Plan an Engaging Virtual Event with These 7 Tips & Lessons Learned
We planned our annual conference as a virtual event last year for the first time ever. Here are our most helpful lessons learned to apply to your event.
Here at Higher Logic, we spent a good chunk of 2020 grappling with the same tough question that so many organizations faced: How do you capture the energy and usefulness of an in-person event, when people are attending virtually?
In February last year, we started promoting Super Forum, our annual in-person fall conference. Well, you know what happened next. Like numerous other organizations with decades of experience hosting in-person conferences, we suddenly had to scramble to create a virtual experience.
The best part about our annual Super Forum event has always been the way it brings our customers, partners, and employees together in the same place. But when large gatherings were no longer a possibility, we didn’t want to sacrifice that feeling of community. We knew it wasn’t possible to duplicate the feeling of face-to-face connection. But we firmly believed that with online engagement, our virtual event could still create a satisfying experience for attendees.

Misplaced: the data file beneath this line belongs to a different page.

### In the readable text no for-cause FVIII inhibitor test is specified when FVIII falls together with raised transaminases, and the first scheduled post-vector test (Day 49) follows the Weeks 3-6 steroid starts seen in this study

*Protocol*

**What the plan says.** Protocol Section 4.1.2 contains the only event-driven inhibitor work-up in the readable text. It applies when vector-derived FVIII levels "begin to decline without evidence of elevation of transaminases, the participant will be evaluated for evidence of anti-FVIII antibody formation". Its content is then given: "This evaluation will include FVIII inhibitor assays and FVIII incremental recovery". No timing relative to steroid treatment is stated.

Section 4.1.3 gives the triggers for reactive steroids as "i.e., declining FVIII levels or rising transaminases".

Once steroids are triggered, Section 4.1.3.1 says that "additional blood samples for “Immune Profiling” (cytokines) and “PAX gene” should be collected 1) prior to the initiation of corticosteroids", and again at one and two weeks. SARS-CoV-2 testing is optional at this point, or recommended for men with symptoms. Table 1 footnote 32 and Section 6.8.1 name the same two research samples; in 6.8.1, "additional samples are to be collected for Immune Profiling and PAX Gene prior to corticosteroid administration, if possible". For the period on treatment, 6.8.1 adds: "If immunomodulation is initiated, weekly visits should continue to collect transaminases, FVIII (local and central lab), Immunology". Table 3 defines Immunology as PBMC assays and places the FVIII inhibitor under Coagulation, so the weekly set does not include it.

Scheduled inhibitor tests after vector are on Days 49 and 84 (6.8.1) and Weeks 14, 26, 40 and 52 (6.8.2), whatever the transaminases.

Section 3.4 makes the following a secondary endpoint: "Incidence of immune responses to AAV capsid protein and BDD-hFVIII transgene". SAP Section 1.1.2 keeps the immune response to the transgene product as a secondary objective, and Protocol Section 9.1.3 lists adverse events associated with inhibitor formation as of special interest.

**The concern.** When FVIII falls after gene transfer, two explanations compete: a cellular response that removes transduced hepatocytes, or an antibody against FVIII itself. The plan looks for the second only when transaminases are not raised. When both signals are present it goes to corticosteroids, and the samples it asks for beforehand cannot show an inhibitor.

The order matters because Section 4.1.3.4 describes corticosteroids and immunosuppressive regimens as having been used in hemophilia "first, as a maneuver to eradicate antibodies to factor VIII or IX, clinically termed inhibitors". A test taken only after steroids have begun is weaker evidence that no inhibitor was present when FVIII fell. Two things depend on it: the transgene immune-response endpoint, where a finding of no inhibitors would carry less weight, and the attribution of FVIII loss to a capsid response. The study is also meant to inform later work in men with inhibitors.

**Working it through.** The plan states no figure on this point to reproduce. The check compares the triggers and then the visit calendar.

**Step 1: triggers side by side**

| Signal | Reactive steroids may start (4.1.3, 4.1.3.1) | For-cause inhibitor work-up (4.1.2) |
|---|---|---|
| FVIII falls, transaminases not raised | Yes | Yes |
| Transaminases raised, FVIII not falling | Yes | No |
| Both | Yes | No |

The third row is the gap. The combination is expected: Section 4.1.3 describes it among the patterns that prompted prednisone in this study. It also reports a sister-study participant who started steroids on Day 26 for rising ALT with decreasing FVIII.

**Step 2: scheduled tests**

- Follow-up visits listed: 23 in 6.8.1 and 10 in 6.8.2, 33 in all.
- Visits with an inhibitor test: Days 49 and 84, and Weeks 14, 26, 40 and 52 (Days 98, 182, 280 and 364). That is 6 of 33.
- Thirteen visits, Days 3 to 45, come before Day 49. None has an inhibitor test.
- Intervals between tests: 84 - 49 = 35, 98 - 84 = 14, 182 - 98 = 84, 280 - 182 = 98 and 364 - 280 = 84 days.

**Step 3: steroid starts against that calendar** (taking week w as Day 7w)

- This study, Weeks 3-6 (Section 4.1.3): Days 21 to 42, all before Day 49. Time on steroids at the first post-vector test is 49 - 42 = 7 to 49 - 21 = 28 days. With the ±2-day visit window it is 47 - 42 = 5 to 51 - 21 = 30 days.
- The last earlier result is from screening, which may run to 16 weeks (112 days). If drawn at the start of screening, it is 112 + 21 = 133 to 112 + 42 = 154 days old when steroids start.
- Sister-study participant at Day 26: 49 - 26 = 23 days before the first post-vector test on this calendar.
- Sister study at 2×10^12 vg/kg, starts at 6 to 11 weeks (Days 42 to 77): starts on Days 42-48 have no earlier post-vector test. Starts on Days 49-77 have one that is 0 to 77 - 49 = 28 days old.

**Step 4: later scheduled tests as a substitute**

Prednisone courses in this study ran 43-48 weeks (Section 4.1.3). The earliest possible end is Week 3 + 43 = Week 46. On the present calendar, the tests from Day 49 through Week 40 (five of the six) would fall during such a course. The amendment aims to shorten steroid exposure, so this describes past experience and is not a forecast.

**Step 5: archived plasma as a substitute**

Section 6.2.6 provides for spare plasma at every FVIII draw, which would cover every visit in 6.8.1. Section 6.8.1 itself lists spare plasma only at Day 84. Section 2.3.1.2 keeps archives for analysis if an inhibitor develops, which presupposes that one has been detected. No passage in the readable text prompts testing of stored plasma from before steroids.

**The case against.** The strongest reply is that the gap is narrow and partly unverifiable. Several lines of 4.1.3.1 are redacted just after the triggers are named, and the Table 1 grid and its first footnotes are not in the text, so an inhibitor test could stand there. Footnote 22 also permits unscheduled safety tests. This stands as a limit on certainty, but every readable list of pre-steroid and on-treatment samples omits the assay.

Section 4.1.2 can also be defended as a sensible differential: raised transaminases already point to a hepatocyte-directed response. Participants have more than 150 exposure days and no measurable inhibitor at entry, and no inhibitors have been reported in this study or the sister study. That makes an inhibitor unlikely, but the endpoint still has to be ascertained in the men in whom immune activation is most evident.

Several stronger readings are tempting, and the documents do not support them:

Most of our virtual Super Forum was planned in a little over eight weeks. Throughout that experience, my colleagues and I learned some valuable lessons about how to organize an effective virtual conference.
Two Mindset Shifts for Virtual Events
But before we get to specific success tactics, I’d like to share two big-picture observations about virtual events, to give you a bit of context. As you do your own event planning, it may help to consider the upside and downside of virtual events:
Upside: Virtual Events are More Inclusive
Unlike in-person events, virtual events are accessible to more people. They’re not just for your customers who can afford to leave work and pay for a hotel and flight. As a result, your conference is enriched by allowing broader attendee perspectives.
Downside: You’re Competing for Attention
For in-person events, attendees are completely immersed in the experience, sometimes for more than 12 hours a day, from the breakfast keynote to cocktail hour. They’re away from the office, away from their family. That’s not the case with virtual events. There are many distractions, like other household members, or a big pile of laundry in the next room.
You can’t expect people to have the people same attention span for virtual events vs. in-person. My colleagues and I know first-hand how tough it can be. For Super Forum, we needed to create a sense of connection among 2,500 attendees located hundreds of miles from each other.
Here’s the good news: We found there are specific steps you can take to create an informative event that fosters meaningful connections virtually — one that doesn’t make attendees tune out or doze off. The tips we’ve collected here will provide guidance before, during, and after your event.
7 Tips to Create an Engaging Virtual Event Experience